Some people drink kopi luwak even after learning it’s been pooped out of a catlike creature, so prominent conservation group Wildlife Alliance is trying another tactic: reminding them of the moral reasons to avoid one of the world’s costliest drinks. The coffee wrecks pocketbooks because a pound can sell for hundreds of dollars (humorist Dave Barry once called it “a clever hoax designed to ridicule the coffee craze”), but the drink is even worse for the civet, a member of the weasel family in Southeast Asia that’s partial to coffee cherries. Somebody years ago discovered that a “natural fermentation” occurs when beans pass through the civet’s digestive tract, purportedly improving their flavor. The weird coffee enjoyed a brief trendy spell in the West, but the Wildlife Alliance says lately it’s started getting wildly popular in Asia’s malls.
This, of course, means more civets, and even less humane farming practices. PETA and other groups have protested their mistreatment before, but the Wildlife Alliance suggests Asia’s new consumers aren’t that concerned and in fact happily pay a premium because they think the drink carries special powers (much like ginseng, rhino horn, or shark fin supposedly do). Beans can be foraged from civets in the wild — a process that sounds impossibly painstaking — but producers who are desperate just capture them with metal traps that Wildlife Alliance founder Suwanna Gauntlett calls “walls of death” because they sever limbs. Captured civets are force-fed beans using a technique similar to the one used for foie gras. The big difference, though, is that civets are getting caffeine, and once they’re hopped up, they tend to pace their cages and gnaw at stuff, including their own limbs. As a result, they can have pretty short lifespans.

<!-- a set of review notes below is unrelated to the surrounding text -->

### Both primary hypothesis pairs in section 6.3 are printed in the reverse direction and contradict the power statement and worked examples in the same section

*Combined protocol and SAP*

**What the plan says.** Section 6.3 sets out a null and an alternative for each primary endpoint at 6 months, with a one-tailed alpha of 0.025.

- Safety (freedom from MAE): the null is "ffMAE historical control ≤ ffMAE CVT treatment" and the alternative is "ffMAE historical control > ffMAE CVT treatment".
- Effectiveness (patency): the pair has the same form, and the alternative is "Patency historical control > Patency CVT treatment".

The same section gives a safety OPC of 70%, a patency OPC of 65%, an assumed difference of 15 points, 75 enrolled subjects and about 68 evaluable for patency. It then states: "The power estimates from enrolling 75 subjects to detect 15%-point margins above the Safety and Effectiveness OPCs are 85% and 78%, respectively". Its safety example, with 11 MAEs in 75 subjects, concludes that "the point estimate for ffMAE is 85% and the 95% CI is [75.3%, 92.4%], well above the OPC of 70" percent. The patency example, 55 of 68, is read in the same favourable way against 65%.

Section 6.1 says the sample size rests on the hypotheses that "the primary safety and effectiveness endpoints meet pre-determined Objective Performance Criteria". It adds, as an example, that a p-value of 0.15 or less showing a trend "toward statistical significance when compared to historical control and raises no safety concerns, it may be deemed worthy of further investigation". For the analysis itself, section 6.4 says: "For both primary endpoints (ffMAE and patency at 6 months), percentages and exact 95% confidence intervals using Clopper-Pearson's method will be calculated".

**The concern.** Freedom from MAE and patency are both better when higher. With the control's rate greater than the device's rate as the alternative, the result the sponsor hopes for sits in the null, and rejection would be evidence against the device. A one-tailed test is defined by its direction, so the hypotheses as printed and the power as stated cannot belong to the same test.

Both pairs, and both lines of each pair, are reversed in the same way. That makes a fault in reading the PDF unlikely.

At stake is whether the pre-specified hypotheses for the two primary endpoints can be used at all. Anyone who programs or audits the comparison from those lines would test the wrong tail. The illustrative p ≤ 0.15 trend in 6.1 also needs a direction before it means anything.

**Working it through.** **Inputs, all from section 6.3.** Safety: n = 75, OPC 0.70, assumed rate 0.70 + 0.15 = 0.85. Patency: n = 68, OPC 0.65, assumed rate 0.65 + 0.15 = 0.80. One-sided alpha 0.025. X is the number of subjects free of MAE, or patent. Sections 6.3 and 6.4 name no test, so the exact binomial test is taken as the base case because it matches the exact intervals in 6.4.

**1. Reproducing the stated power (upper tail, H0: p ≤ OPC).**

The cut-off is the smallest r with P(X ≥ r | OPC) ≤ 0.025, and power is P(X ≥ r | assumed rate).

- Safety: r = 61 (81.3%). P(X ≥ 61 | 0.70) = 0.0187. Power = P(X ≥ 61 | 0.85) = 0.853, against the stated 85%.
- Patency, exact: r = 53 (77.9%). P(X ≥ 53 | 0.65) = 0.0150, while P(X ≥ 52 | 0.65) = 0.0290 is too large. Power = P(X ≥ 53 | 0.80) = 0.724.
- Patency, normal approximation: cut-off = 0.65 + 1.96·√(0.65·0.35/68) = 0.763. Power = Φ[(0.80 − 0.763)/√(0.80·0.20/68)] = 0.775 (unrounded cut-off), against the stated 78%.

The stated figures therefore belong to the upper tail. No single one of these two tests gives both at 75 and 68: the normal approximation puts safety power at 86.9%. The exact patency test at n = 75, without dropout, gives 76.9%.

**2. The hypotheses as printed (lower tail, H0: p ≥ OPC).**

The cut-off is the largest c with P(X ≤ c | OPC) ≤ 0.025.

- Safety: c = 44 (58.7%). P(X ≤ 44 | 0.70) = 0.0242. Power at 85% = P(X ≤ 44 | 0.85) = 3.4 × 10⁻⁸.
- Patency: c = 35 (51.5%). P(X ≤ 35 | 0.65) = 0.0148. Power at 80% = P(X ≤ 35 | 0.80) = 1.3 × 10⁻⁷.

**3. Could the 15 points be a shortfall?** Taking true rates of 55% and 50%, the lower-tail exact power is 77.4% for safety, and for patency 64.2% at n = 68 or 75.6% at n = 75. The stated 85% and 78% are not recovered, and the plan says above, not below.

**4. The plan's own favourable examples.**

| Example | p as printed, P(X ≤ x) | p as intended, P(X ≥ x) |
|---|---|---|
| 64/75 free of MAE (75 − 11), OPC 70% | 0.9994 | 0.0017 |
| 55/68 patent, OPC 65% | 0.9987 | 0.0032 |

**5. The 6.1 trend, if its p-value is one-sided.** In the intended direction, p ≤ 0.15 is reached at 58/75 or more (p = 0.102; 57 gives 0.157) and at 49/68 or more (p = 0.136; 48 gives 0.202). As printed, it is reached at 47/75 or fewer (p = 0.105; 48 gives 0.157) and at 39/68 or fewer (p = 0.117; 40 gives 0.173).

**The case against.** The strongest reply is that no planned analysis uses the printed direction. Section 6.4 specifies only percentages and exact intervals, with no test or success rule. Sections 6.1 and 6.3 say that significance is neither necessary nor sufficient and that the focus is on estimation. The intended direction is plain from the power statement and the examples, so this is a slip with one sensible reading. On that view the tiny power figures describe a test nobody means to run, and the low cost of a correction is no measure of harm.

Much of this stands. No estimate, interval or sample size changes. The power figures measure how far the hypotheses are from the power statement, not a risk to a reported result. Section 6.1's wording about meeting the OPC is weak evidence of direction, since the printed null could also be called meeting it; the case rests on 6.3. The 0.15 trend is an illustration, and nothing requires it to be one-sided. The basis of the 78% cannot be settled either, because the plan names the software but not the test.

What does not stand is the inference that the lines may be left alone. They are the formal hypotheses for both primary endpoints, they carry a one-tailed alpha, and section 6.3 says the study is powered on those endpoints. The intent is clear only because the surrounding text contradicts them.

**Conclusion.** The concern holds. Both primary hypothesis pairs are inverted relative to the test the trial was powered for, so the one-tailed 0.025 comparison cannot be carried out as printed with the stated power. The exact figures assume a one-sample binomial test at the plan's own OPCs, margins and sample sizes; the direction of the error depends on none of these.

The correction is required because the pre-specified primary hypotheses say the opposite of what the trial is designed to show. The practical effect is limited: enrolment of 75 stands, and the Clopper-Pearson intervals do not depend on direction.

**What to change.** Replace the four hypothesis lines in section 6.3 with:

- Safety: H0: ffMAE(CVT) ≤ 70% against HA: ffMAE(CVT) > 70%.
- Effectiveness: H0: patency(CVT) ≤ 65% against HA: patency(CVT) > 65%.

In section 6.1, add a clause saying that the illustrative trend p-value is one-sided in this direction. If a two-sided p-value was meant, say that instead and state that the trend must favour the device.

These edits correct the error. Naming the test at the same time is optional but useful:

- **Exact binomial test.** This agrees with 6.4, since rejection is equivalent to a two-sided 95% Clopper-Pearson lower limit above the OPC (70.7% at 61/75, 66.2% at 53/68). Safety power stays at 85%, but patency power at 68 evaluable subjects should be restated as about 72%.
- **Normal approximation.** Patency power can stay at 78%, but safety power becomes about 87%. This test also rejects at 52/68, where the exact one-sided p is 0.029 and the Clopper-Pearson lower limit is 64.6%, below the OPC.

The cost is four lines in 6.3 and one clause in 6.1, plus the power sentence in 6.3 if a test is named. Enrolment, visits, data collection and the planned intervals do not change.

Civets aren’t endangered just yet, but Wildlife Alliance says they’re being poached so fast that “they’ll soon become vulnerable … demand will soon outrun the natural supply.” Gauntlett now straight-up tells people, “Please do not buy ‘weasel coffee’ or kopi luwak,” but that’s also the general consensus among people who have — everyone from Jay Leno to Washington Post food critic Tim Carman has practically spat the stuff out.